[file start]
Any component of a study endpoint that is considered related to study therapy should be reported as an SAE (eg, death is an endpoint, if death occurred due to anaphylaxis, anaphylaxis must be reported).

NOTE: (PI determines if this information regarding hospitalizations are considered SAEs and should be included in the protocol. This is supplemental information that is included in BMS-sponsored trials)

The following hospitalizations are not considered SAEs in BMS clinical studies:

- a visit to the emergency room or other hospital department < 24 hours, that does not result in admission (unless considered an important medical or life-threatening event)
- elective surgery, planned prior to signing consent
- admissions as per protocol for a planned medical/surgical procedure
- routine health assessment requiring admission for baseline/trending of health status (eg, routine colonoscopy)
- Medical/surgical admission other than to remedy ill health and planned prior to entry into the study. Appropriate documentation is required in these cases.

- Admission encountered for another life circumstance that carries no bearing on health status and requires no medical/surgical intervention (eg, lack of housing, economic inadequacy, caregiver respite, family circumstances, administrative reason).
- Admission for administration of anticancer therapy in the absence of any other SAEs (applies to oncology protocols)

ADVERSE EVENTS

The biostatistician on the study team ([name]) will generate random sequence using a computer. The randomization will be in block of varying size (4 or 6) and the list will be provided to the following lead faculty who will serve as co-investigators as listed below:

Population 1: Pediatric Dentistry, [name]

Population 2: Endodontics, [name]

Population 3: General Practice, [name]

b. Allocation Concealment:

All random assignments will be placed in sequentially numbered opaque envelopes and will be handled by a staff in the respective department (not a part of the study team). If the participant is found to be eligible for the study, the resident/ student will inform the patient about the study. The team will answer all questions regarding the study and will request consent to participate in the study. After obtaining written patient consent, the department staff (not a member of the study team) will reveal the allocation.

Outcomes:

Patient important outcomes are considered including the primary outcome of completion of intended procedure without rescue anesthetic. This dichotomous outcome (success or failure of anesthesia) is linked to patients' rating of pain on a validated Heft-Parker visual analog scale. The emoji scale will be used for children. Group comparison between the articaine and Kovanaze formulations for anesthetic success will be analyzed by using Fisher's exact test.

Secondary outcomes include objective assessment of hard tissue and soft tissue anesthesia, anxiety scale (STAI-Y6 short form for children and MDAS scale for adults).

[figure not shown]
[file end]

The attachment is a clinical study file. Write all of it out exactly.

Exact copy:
Any component of a study endpoint that is considered related to study therapy should be reported as an SAE (eg, death is an endpoint, if death occurred due to anaphylaxis, anaphylaxis must be reported).

NOTE: (PI determines if this information regarding hospitalizations are considered SAEs and should be included in the protocol. This is supplemental information that is included in BMS-sponsored trials)

The following hospitalizations are not considered SAEs in BMS clinical studies:

- a visit to the emergency room or other hospital department < 24 hours, that does not result in admission (unless considered an important medical or life-threatening event)
- elective surgery, planned prior to signing consent
- admissions as per protocol for a planned medical/surgical procedure
- routine health assessment requiring admission for baseline/trending of health status (eg, routine colonoscopy)
- Medical/surgical admission other than to remedy ill health and planned prior to entry into the study. Appropriate documentation is required in these cases.

- Admission encountered for another life circumstance that carries no bearing on health status and requires no medical/surgical intervention (eg, lack of housing, economic inadequacy, caregiver respite, family circumstances, administrative reason).
- Admission for administration of anticancer therapy in the absence of any other SAEs (applies to oncology protocols)

ADVERSE EVENTS

The biostatistician on the study team ([name]) will generate random sequence using a computer. The randomization will be in block of varying size (4 or 6) and the list will be provided to the following lead faculty who will serve as co-investigators as listed below:

Population 1: Pediatric Dentistry, [name]

Population 2: Endodontics, [name]

Population 3: General Practice, [name]

b. Allocation Concealment:

All random assignments will be placed in sequentially numbered opaque envelopes and will be handled by a staff in the respective department (not a part of the study team). If the participant is found to be eligible for the study, the resident/ student will inform the patient about the study. The team will answer all questions regarding the study and will request consent to participate in the study. After obtaining written patient consent, the department staff (not a member of the study team) will reveal the allocation.

Outcomes:

Patient important outcomes are considered including the primary outcome of completion of intended procedure without rescue anesthetic. This dichotomous outcome (success or failure of anesthesia) is linked to patients' rating of pain on a validated Heft-Parker visual analog scale. The emoji scale will be used for children. Group comparison between the articaine and Kovanaze formulations for anesthetic success will be analyzed by using Fisher's exact test.

Secondary outcomes include objective assessment of hard tissue and soft tissue anesthesia, anxiety scale (STAI-Y6 short form for children and MDAS scale for adults).

[figure not shown]